BY everyone else, as you’ll see, I’ll group several different categories of grapplers that are not quite professional BJJ athletes. At least not yet. I recently had the pleasure of learning, form a very distinct BJJ black belt nonetheless, the theory of what experts are. If you want to be an expert in JIu-Jitsu, all ti takes is getting a black belt. That way, you’ll get in the top 5 % of the people in the sport for sure (do not quote me on the numbers). To achieve this, you might not ever compete, not a day in your life, ever. You’ll still be a JIu-Jitsu expert compared to the rest of the world. Then, there’s the top 1 %, the black belts we know of, whose instructional we watch and we admire. In essence, it would be unimaginably hard getting there yourself. Without competition, it is literally impossible.
Finally, there’s a category that goes above exerts. There are the absolute savants of BJJ, those who perceive that at a completely different level. This is the top 0,1 %, where people like Gordon Ryan, Gary Tonon, Bea Mesquite, BUchecha and other household names go.
Let’s put things like this, Everyone that’s not in those top 5% of their belt level, speaking from purple and above, is purely training in a recreational manner. And that’s perfectly alright. Most of us are. If you’re in that 5 % and doing your best to emulate the lifestyle of the top professional BJJ athletes, but still have a life outside the gym, you’re by all means a competitor, and undoubtedly ultra-strong and prepared. However, you’re only at an amateur level, at least for the time being. Even if you get to the 1 % of black belt competitors, you’ll find it hard to br3eak through into the ranks of the professionals.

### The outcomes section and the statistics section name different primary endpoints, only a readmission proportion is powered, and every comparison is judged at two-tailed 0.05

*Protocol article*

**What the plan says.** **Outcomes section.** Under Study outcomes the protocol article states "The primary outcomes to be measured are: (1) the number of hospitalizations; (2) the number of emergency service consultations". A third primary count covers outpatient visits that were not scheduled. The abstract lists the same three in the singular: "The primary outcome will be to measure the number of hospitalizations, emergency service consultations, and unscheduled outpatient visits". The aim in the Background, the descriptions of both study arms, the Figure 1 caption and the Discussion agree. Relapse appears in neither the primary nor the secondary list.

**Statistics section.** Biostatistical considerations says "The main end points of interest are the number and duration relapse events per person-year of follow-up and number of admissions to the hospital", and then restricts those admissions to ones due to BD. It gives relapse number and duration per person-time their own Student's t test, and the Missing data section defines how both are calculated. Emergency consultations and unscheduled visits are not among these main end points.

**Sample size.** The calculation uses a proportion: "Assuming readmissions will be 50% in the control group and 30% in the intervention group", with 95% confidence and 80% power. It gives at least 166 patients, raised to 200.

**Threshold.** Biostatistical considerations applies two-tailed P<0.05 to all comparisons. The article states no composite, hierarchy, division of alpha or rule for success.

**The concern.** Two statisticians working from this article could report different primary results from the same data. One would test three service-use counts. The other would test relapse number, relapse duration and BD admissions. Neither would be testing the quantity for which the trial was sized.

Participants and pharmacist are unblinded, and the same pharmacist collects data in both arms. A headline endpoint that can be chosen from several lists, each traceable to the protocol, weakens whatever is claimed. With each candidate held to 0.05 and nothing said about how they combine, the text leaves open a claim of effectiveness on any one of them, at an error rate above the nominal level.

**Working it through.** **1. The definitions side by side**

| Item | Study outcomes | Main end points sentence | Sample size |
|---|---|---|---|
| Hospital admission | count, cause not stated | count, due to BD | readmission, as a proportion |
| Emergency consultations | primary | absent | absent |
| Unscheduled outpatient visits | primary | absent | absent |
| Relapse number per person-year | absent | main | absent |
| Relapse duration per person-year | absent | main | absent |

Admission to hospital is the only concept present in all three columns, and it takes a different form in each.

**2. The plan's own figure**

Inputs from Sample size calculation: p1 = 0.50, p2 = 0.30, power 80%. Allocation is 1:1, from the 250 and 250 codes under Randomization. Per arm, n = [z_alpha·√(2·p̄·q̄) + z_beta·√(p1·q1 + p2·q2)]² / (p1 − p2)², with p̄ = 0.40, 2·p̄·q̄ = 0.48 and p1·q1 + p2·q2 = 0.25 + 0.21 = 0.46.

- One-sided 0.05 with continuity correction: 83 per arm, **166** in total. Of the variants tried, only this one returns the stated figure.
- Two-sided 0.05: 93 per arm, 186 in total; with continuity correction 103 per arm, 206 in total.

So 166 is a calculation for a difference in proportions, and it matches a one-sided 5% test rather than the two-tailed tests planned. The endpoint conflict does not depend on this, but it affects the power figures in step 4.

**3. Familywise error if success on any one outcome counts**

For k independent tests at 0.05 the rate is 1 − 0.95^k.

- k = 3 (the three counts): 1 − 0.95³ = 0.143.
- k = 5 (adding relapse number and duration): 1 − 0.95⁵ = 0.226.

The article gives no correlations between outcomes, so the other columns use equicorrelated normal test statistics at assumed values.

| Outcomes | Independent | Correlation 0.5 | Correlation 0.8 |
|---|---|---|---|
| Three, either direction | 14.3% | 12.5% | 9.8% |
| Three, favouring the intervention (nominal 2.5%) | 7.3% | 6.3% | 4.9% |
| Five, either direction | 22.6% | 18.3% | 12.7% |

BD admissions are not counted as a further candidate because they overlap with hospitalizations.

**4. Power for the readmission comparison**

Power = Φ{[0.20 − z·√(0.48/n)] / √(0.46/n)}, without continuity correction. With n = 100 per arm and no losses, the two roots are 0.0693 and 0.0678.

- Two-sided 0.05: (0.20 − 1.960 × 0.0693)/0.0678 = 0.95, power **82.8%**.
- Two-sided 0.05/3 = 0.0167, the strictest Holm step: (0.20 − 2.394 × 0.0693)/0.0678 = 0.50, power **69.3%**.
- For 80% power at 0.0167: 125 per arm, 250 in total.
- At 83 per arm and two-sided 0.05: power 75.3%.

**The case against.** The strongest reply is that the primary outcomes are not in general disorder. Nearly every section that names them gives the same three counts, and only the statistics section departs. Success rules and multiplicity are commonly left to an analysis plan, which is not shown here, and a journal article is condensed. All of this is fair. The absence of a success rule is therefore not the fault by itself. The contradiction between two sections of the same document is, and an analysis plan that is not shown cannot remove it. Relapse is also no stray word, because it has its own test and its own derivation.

Can You Be Both?
Writing this article doesn’t have a goal of telling anyone they can’t become a professional BJJ athlete. On the contrary. My goal here is to let you know how things stand, and where you are at in the natural order of things. Knowing whether you are a recreational, amateur or a pro is going to allow you to think about getting to the next step and so one and so forth.
That said, you can also blend things. It is what most people do. The line between a top amateur competitor and a professional BJJ athletes might be a big one, but that doesn’t mean you can’t toe it on both sides form time to time. You’ll never be Gordon Ryan or Nicky Ryan for that matter unless you go all-in. But you can enjoy your time grappling and even eventually get paid for doing it. For most people, this is the harsh reality, and no amount of John Danaher DVDs is going to change your life in a few weeks or months.
Just train Jiu-Jitsu. Enjoy Jiu-Jitsu. Live Jiu-Jitsu, and be a part of the amazing community worldwide. With that, you won’t’ miss out on anything. If you want to really make it your calling though, you’ll have to go through the same steps as everyone. Just like going through the belts, you’ll need to go through the ranks of a competitor to reach the level of a professional BJJ athlete. That said, remember that the gap between being a high-level pro and everything else is a large one. So, if you’re going to do the jump, make sure you get enough momentum!